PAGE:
So how can we be more judicious about the texts we choose to read? As I learned in my seminar for research methods, it is a mythical quest to hope for one definitive edition because there are always editing choices made. The best thing we can do is to be aware of what those decision are. Does this edition preserve the original lettering or, as in my critical view, update things that will not make sense to the common reader? Does this edition preserve the original spacing? What manuscript, fair copy, or other edition was used in preparing this edition? What extra-textual material is included and how does that shape the reception of this edition (e.g. introduction, footnotes, etc.)? These are all good questions to ask and, after spending considerable time working on an edition of Laud Misc 108, I’m capable of answering some of these questions myself.

This post was originally written as a summative piece in December 2015 after taking a course in Digital Humanities during my graduate program and posted as a discussion piece on the course blog. It’s a reflection on approximately two months of encoding the King Horn section of the Bodleian Library, Laud Misc. 108.

My Fear of Sergers

I learned how to sew when I was 15. I grew up with my mom and grandma constantly making things for me, so when I decided I wanted to learn how to do it too, I did. I primarily use a Brother Ex-660 because it was the machine given to me for my birthday that year, though I’ve also dabbled with other machines (including but not limited to Viking, Bernina, Singer).

But I never learned how to use a serger.

Both my mom and my grandma have sergers and both of them use them from time to time. About half of my sewing friends have sergers, which they’ve let me use for straight lines under their supervision. But I have no idea how to use one and reading the manual for my Singer Ultralock (a gift from a former coworker who had never used it) did not help me an ounce. My biggest issue is with threading the machine and an even greater concern is in accidentally unthreading it. I’ve read the guides, watched the youtube tutorials, and tried time and time again to thread both my and my mom’s sergers. I just can’t figure it out.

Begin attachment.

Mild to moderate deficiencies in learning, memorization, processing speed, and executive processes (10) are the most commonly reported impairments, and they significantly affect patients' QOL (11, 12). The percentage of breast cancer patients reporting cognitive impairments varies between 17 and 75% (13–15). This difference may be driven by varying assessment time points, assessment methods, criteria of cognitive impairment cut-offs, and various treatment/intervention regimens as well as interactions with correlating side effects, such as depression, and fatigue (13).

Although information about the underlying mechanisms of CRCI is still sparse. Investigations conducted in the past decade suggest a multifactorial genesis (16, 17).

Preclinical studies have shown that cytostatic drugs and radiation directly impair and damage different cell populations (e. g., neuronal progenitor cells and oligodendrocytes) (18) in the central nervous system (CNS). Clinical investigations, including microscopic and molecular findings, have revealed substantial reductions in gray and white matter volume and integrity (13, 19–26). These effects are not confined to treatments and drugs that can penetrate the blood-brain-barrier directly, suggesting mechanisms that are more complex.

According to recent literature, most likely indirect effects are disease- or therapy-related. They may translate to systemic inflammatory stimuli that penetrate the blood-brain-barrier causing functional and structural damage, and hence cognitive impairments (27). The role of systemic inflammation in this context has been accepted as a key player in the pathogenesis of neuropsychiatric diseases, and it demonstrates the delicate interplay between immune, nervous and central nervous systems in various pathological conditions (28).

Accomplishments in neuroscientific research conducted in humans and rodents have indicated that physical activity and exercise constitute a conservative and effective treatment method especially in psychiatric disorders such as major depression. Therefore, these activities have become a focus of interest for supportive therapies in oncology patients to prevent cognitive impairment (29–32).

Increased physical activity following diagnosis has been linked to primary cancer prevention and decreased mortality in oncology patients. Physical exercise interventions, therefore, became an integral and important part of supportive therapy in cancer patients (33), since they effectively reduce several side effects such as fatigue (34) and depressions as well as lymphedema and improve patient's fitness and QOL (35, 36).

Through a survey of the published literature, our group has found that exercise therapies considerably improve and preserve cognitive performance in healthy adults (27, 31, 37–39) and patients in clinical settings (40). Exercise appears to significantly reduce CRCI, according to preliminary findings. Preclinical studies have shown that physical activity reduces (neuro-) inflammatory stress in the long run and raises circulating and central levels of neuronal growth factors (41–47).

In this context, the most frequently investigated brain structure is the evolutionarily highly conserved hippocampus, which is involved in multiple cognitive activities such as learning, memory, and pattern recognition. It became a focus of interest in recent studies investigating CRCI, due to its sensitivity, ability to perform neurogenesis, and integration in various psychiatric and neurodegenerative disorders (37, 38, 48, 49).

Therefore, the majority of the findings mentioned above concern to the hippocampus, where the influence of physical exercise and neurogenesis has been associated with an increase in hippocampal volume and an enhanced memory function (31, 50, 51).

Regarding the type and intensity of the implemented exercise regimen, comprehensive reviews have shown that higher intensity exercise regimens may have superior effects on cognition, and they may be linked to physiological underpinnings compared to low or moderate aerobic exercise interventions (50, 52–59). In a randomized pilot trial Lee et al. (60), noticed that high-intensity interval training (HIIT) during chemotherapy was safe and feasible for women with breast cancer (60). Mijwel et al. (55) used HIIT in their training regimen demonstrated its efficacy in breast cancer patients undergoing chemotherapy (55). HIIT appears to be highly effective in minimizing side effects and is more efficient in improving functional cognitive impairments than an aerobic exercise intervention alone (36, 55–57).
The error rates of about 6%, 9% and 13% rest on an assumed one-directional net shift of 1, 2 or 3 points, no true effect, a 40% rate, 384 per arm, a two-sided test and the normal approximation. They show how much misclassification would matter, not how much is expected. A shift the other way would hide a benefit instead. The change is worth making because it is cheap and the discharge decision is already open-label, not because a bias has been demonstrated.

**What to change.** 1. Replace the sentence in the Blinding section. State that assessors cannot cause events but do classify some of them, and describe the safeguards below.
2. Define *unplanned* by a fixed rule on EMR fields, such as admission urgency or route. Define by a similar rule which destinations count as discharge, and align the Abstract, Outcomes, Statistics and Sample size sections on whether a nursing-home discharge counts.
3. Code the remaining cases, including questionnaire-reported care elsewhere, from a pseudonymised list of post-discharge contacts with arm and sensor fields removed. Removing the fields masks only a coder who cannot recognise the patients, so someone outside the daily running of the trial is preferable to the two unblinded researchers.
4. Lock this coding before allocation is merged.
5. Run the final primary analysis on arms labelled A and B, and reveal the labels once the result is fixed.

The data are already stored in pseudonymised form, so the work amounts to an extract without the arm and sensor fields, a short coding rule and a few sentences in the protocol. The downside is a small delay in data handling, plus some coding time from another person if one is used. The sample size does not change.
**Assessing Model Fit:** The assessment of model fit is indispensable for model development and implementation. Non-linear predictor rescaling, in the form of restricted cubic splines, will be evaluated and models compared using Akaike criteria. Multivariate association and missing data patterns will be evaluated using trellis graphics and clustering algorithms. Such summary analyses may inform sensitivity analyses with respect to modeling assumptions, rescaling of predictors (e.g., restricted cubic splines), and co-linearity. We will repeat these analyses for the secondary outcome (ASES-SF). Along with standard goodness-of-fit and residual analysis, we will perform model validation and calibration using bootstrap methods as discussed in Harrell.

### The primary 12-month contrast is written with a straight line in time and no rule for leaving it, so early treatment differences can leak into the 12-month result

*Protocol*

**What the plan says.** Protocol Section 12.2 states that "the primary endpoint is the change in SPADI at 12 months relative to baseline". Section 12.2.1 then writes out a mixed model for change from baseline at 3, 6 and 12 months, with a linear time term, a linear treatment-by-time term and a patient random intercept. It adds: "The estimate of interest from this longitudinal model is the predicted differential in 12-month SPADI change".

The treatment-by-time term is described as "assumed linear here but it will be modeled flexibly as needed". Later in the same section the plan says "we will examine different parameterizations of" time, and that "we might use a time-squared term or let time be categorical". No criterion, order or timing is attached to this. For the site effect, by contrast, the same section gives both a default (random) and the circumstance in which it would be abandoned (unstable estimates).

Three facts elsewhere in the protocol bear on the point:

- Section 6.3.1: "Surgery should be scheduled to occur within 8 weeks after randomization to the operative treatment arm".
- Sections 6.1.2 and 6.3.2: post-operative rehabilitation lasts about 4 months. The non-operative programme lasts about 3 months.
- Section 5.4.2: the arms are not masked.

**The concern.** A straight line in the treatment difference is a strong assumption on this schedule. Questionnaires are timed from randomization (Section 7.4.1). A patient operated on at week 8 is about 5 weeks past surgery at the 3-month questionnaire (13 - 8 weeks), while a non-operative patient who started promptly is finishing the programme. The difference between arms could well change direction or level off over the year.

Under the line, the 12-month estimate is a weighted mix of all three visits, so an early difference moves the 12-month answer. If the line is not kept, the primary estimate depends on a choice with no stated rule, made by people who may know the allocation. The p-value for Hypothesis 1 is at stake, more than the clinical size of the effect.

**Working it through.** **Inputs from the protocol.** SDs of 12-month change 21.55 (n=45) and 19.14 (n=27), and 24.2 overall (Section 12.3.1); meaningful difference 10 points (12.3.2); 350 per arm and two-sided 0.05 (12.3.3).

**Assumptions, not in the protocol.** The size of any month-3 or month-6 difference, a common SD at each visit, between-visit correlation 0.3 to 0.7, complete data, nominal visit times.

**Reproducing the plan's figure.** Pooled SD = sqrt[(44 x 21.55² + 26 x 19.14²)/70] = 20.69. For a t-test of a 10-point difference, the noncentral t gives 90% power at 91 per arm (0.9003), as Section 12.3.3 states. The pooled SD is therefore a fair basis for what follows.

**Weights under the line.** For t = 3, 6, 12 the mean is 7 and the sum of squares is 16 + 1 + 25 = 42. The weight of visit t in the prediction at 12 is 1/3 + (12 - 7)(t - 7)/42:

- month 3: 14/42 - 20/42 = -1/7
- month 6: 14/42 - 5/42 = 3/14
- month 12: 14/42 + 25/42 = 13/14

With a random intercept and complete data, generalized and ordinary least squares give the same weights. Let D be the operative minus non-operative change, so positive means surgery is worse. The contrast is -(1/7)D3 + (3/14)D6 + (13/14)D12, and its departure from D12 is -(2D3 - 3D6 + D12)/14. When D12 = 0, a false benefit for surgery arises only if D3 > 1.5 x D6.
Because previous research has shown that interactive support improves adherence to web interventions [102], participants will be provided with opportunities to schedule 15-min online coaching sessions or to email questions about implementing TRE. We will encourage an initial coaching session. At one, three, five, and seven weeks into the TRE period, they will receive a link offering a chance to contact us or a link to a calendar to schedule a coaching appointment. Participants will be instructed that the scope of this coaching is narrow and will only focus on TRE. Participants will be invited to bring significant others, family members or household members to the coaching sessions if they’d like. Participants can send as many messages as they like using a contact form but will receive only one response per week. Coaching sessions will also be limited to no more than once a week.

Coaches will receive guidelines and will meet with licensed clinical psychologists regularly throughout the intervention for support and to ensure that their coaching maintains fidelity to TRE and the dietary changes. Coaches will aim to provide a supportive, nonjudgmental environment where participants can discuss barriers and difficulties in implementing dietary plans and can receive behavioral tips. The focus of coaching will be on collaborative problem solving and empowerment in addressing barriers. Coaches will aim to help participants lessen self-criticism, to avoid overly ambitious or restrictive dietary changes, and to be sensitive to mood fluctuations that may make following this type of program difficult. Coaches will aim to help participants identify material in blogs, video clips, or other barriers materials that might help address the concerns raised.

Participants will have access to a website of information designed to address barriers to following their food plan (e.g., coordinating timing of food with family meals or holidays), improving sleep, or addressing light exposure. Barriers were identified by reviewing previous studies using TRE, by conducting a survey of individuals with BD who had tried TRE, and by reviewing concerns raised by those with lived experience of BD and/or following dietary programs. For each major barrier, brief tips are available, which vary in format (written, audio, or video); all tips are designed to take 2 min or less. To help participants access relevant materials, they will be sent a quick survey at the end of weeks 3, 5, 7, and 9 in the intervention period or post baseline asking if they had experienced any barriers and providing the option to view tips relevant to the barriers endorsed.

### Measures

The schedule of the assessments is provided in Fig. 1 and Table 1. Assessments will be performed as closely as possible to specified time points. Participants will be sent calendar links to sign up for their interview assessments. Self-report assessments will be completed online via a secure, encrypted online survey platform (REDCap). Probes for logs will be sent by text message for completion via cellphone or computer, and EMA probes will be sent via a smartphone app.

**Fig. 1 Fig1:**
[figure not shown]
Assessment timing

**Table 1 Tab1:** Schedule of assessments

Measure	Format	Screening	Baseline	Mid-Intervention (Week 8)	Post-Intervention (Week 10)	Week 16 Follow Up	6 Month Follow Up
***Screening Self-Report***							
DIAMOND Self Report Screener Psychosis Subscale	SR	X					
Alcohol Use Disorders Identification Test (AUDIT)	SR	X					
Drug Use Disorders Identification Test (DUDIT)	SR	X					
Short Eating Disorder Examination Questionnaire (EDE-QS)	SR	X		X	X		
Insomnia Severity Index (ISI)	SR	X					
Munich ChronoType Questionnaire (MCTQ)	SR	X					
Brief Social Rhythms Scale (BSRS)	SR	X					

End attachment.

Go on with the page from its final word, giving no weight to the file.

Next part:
Hopefully that will change. As I’ve been working on new projects this year, I want to have clean seams wherever possible and vastly improve my personal craftsmanship. I have plans for projects that use velvet, satin, organza, spandex, and even more fabrics where a serger will be helpful. And I want to make use of the machine I was given so it doesn’t just gather dust.

I wish I could say that “No Fear” from The Swan Princess plays through my head but this serger has been a desk ornament for the past few months precisely because I am full of fear. Since I don’t want to let a perfectly good machine be a paperweight, I’m going to reread the manual for the umpteenth time, scour countless online tutorials, and do my best to follow the color-coded numbers that tell me exactly where I should place each thread.

Wish me luck.

visual of serger thread guide
After threading the machine & successfully sewing a few lines! (Sorry for the lint.)

My Dialogue with Dickens

The year was 2012. I was cloistered in a cabin in the rural hills of Rostrevor, Northern Ireland with four women at two months into my semester abroad. With about ten books and a flighty internet connection at my disposal, it was time to delve into criticism surrounding the monstrous women in Charles Dickens’ David Copperfield.

Now, you may find yourself wondering what Northern Ireland had to do with it. Well, despite a wireless connection that worked only in the Ceili House (one of the ten cottages nestled in the foothills of the Mourne Mountains) and only if less than ten people used it, 24 undergraduate students were to do the bulk of their research for the semester’s term paper on a topic not yet decided. As I read through a wealth of Dickensian literature, I found myself perpetually pulled toward “the most unearthly I ever heard in my life, or can imagine” (1) – women seen only as monstrous, brittle, and unforgiving.

As I wrestled with Jane Murdstone and Rosa Dartle’s rejection of the idyllic angel, the expected and accepted trajectory of a woman’s life in Victorian England, I also wrestled with David’s perception of Jane and Rosa “whose stories are told only elliptically” (2). As I developed a paper that focuses on David’s view of Jane and Rosa, I simultaneously questioned why these characters are not offered redemption. Because David is the narrator, the reader understands Jane and Rosa as offensive and unforgiving. Because this is fiction, we are not meant to care for these dark, angry women… And yet I did. I wanted, more than anything else, to find a space to forgive them, to relieve them of their anger, and to see them for more than what our narrator allows.